Fig. 1
Fig. 1

The pictures of the back side of supporting box. a The location of the back elements of cardiac coil (red arrow) when acquired the CMR images of femoral artery at the upper region. Before the acquisition of CMR images of femoral artery at the lower region, the back elements of cardiac coil (red arrow) were sliding from the upper to the lower regions along z axis by pulling the rope (b)

CMR image analysis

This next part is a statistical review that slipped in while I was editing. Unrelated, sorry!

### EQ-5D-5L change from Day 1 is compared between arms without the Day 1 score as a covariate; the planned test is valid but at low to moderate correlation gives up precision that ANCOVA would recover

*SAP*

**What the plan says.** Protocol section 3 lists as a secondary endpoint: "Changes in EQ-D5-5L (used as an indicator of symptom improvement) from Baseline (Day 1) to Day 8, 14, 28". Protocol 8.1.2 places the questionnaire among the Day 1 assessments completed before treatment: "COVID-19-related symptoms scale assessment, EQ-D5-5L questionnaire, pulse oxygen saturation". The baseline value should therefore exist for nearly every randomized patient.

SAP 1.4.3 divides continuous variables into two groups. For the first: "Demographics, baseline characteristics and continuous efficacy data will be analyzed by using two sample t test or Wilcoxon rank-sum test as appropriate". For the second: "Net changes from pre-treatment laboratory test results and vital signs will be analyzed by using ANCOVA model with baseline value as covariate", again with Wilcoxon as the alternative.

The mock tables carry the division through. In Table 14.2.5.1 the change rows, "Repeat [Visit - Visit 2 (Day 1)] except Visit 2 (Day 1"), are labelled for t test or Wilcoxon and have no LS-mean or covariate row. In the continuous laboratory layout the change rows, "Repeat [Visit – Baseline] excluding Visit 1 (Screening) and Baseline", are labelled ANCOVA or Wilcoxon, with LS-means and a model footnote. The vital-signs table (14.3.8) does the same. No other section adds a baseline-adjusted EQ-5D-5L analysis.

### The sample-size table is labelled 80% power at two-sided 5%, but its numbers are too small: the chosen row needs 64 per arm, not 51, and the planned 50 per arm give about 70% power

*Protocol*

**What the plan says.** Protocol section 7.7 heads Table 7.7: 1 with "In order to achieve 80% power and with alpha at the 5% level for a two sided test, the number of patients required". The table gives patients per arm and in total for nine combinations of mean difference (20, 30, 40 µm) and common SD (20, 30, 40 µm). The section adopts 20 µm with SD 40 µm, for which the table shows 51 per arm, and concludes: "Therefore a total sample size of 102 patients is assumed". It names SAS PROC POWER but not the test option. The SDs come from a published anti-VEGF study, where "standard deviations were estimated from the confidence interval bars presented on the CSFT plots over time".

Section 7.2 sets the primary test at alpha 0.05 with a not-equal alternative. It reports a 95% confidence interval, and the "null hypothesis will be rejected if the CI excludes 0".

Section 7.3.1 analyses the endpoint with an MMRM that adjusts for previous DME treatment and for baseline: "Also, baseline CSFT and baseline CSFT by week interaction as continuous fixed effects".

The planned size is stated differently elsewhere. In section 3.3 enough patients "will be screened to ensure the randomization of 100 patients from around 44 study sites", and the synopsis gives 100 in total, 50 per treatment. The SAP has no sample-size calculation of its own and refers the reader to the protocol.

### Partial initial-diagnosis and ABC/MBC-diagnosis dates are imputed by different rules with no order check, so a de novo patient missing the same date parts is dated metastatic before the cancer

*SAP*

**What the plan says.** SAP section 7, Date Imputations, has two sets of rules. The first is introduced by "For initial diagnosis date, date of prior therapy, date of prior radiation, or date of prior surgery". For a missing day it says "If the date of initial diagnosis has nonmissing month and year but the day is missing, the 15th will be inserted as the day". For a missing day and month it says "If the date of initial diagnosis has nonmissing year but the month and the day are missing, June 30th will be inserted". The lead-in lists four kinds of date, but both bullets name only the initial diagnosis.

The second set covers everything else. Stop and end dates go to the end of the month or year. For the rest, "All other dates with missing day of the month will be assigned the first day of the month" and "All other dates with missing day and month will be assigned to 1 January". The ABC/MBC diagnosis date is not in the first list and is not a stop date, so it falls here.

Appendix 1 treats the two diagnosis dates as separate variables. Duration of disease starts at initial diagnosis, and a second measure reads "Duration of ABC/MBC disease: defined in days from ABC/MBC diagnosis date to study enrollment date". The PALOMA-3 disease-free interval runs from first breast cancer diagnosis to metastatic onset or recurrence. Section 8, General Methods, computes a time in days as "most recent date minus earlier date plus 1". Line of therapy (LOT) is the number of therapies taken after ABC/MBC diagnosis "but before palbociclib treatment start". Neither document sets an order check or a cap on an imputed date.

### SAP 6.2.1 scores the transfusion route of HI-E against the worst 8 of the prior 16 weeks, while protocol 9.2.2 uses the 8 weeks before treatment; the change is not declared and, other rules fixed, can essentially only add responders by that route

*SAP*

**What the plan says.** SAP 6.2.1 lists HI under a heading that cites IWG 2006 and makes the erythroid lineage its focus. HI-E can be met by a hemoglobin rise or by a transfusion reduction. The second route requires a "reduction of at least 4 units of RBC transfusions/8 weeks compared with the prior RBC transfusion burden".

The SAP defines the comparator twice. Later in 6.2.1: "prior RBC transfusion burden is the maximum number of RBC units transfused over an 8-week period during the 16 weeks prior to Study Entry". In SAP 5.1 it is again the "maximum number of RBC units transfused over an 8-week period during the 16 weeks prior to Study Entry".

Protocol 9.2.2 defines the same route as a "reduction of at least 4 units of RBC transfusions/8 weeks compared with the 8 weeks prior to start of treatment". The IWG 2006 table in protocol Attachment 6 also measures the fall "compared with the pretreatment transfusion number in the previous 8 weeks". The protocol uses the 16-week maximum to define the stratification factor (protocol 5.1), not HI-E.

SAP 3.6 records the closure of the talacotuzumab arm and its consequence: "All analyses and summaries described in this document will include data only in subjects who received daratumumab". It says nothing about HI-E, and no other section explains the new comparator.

The quality of CMR images was evaluated with 4-point scale (1, poor; 2, marginal; 3, good; and 4, excellent) according to the clearness of boundaries of lumen and outer wall, plaque compositions and presence/absence of artifacts [14]. Subjects with poor image quality were excluded from final analysis. For each subject, two stacks of CMR images were fused on a CMR workstation (Extended MR WorkSpace 2.6.3.4, Philips Healthcare). Two experienced radiologists (> 3 years’ experience in cardiovascular imaging) reviewed the CMR images using a custom-designed software 3D-CASCADE with consensus. The femoral arteries were divided into four segments (Fig. 2): 1) common femoral artery (CFA); 2) proximal of superficial femoral artery (pSFA): from the formal artery bifurcation to the beginning of adductor artery; 3) adductor canal (AC) segment of femoral artery: the segment of SFA in adductor canal; and 4) PA. The centerline of arteries was determined and the CMR data were resliced to cross-sectional images with 2 mm thickness perpendicular to the centerline. The boundaries for lumen and outer wall for each cross-sectional image were semi-automatically outlined. The presence of atherosclerotic plaque is defined as lesions with eccentric wall thickening which represent American Heart Association (AHA) type-III plaques or above according the modified AHA criteria for atherosclerotic plaques on CMR vessel wall imaging [15]. For each femoral artery segment, if there was a plaque, all slices with plaque and the adjacent 3 slices with normal wall were measured. For arterial segments without plaque, the cross-sectional slices were analyzed every other 5 slices. The morphological characteristics including lumen area, wall area, maximum and minimum wall thickness, normalized wall index (NWI = wall area / [lumen area + wall area] × 100%), and eccentricity index ([maximum wall thickness - minimum wall thickness] / maximum wall thickness) were measured and the presence or absence of atherosclerotic plaque which is defined as eccentric wall thickening was identified for each slice. In addition, the luminal stenosis for each arterial segment was measured on the 3D-MERGE images. Previous study demonstrated that there was excellent agreement in measuring carotid artery stenosis between 3D-MERGE images and digital subtraction angiography (intraclass correlation coefficient [ICC], 0.96; 95% confidence interval [CI], 0.93–0.97) [16]. The average time for qualitatively and quantitatively analyzing the MR images for each side of femoral artery was 2 h.